About The Book
Q: Robbie and Fristeen are as close as two children can be.
RS: It’s a perfect love. Many of us remember relationships like that. Does that kind of love become an expectation for adult relationships? To some extent, I sympathize with Grace when she tells Robbie that it’s easier for him. Grace wishes love could be like that for her. The boundlessness of the self at age six extends to friends as well. Not all kids experience this with a child of the opposite sex. But some do.
Q: This, for you, gets back to that question of the ideal world versus the practical one.
RS: Adults can get along. If they’re motivated, they can make things work. But if you’re looking for the fusion of psyches—two becoming one—kids have the edge. I think that adults who are able to realize this state are often using their six-year-old selves to get there.
Q: As with your last book, Wild Animus, you set Too Far in the wilds of Alaska where, again, wild things fuel the story’s imaginative leaps.
RS: People have different reasons for being in love with wilderness. I enjoy the exercise, the physical demands of the outdoors. I like exploration and natural history, and taxonomy. But what I love most is the magic.
Wilderness is creation gone crazy, doing what it feels like and making up as it goes along. For me, the wilderness is ground zero for the creative imagination. As much as I love human art, I love the art in wild things more. It’s sacred art—all the triumphs of inspiration we know from the human domain, but without human boundaries. What is wilderness but a spawn of unpredictable ideas? When I was six, I lived in Illinois, on the edge of a forest. I could walk out of the back door, into what seemed like an infinite wilderness. I felt the connection between my imagination and the imagination expressed in the wilds around me.
Q: In Too Far, there are conflicting ideas about the kinds of risks children should be allowed to take.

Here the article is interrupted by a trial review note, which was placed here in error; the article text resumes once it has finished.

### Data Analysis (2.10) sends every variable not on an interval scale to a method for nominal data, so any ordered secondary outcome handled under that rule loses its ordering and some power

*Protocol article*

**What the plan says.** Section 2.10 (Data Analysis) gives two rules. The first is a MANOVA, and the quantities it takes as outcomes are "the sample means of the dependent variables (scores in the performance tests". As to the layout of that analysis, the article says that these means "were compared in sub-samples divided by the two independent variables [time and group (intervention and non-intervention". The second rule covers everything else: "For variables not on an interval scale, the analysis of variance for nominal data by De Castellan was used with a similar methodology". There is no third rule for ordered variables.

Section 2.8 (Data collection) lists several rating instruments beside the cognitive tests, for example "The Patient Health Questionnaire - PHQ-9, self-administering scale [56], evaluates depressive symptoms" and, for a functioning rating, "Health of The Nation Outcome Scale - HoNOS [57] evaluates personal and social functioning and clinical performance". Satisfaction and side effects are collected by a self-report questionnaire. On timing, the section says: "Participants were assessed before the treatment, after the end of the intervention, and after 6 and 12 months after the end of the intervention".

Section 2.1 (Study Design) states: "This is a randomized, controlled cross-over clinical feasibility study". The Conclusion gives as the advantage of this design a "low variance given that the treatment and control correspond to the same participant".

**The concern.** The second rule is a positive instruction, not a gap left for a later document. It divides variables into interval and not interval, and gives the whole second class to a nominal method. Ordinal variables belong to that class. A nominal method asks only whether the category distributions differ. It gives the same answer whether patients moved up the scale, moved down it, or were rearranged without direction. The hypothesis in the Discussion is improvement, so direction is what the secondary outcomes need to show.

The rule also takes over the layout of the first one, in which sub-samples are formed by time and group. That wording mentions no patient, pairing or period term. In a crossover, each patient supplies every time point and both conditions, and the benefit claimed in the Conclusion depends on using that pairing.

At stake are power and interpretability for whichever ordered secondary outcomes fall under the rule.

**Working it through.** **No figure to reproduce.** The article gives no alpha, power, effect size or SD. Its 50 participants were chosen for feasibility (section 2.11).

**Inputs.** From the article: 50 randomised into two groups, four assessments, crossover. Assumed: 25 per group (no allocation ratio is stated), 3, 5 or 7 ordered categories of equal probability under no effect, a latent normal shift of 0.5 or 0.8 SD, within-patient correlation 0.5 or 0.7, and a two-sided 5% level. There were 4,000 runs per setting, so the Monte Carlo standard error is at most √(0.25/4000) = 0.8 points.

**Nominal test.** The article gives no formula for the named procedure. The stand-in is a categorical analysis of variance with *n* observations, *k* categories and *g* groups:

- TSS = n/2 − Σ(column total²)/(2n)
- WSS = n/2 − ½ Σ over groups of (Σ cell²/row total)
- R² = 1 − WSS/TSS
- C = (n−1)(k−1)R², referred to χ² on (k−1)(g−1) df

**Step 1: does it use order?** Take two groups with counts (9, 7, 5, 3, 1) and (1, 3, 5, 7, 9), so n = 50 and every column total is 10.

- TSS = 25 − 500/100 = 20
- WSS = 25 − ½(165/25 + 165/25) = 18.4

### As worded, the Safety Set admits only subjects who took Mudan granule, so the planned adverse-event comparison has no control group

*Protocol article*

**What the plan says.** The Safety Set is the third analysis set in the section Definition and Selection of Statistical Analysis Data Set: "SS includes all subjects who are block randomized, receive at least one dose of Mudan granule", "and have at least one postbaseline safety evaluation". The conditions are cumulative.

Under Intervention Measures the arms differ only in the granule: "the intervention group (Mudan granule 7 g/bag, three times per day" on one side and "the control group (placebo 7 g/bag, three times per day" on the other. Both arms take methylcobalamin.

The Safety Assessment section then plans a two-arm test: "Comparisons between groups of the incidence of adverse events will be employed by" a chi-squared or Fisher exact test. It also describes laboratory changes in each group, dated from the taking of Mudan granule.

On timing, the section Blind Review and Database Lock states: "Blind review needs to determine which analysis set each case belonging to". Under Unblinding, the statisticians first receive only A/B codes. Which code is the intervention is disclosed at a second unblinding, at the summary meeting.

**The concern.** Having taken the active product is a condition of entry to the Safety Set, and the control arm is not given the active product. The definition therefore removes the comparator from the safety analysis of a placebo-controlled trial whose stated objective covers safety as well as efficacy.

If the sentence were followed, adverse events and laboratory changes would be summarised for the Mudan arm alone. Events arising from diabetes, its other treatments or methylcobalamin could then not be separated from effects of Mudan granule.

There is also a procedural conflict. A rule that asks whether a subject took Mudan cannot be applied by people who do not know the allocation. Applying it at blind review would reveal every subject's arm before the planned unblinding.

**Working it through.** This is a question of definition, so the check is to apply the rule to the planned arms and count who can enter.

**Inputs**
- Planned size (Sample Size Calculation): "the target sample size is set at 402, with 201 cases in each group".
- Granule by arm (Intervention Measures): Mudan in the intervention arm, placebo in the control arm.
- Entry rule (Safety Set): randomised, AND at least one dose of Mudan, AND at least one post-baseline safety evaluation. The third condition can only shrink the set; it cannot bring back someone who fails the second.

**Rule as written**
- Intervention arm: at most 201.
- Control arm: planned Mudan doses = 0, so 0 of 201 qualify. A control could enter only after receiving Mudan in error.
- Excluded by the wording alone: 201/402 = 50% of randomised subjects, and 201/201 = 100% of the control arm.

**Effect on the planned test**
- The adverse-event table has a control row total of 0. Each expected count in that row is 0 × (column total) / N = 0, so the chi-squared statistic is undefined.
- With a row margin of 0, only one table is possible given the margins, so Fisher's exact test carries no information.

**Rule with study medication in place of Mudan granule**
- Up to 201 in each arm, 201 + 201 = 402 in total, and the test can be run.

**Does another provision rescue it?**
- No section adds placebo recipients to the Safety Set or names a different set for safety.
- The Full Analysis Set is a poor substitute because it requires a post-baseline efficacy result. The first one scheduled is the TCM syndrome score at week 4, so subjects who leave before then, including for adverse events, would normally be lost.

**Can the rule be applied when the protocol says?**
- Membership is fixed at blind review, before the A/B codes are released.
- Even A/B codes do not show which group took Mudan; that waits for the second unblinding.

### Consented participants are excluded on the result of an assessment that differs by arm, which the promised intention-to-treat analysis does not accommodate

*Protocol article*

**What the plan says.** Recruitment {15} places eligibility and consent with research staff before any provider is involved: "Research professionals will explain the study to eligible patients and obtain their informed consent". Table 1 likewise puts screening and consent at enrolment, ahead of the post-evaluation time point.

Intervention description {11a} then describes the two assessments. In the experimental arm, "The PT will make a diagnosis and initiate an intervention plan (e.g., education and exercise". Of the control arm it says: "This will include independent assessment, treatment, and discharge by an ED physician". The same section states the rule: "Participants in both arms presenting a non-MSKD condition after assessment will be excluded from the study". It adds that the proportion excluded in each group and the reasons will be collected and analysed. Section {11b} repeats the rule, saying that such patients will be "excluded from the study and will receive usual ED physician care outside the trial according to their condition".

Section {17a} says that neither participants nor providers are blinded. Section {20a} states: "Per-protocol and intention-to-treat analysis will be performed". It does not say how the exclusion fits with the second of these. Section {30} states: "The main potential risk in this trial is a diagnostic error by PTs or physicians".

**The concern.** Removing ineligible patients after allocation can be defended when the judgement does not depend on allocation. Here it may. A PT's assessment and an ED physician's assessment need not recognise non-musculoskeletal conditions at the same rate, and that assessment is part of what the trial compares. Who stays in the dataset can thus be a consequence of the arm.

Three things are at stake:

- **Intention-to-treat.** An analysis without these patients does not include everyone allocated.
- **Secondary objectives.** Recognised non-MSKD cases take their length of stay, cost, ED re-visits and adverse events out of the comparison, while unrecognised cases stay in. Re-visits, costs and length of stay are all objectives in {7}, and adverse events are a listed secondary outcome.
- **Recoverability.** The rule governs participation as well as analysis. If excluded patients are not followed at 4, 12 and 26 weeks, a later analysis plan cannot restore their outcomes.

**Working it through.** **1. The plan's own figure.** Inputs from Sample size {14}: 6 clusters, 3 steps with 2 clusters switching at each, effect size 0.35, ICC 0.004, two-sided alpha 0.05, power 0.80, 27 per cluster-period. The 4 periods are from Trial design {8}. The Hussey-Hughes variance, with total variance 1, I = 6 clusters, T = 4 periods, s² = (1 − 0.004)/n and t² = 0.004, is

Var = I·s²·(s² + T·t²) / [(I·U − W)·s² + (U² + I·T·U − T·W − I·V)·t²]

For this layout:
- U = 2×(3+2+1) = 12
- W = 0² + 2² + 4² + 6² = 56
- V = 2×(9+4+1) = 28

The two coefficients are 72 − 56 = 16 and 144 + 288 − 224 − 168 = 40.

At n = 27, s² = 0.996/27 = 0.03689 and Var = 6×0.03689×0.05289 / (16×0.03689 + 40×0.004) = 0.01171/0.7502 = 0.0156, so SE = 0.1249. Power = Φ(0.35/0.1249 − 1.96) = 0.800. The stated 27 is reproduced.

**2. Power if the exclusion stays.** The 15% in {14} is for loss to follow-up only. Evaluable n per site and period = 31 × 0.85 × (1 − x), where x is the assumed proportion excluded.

RS: Most parents struggle with this. Children prefer to assess risks on their own. They don’t want their freedoms to be abridged, and they don’t understand that parents are programmed to be fearful. Once kids become parents, they forget all of that, and think it’s their duty to second-guess their children.
Q: Robbie’s parents have irreconcilable perspectives.
RS: There’s not much compromise or collaboration. They’re really each other’s worst enemy when it comes to providing feedback to their son.
Q: You draw on some firsthand experience here.
RS: When I was six, I got in serious trouble on two occasions while wandering around in the forest. I tried to cross a frozen river, went through the ice and got swept under. I was carrying a toy rifle, and was able to chop through the ice from underneath and pull myself onto the bank. I never told my parents.
And I got seriously lost. I don’t mean confused; I mean lost—no idea where I was and no idea how to get back. I spent the better part of a day wandering around in the woods before I finally saw something I recognized. It was terrifying.
But the freedom to explore was one of the great joys of my childhood, and it strongly influenced my identity as an adult.
Children have to take risks in order to test themselves, to experience the unknown, and to define who they are. But how do you assess danger and risk if the six-year-old imagination is in high gear, and the child has shaped the world and its rules around hopes and dreams?
Living a Dream
Q: Robbie and Fristeen first connect with another realm—the realm of their gods—in their dreams. Do dreams contain the seeds of human transcendence?
RS: I think they do. I’m very attracted by the idea that we arrive here from a dream, and when we leave we disappear into another dream—or maybe the same one. Maybe my language is inside-out: we’ve come from reality and wandered into a dream during our earthly life.
What is a dream? Among other things, dreams allow us to return to a state in which the boundaries of the self seem non-existent. For Robbie and Fristeen, the realm of dream is a portal through which their heroes reach them. It’s their dimension of escape. In many ways, their life together is a dream. The world they inhabit isn’t here, it’s there.
The Ultimate Sacrifice
Q: Dreams have the potential to transport us to other realms of being, but Robbie and Fristeen imagine something more dire.
RS: The willful destruction of our physical presence is hard for any of us to contemplate. Shivers’ perspective is that when he’s “done dining, there’s nothing left.” But the Dream Man knows better.
Perhaps the Dream Man is a sham, as Shivers says. But I love him all the same, and so does Robbie. When I asked my six-year-old daughter to give me a reality check on this, she defended the promise of escape offered by Dawn and her beau. Her argument was Cartesian: the fact that Robbie and Fristeen believe in their heroes, and have envisioned a world beyond the one they are imprisoned in, is a kind of proof that it exists.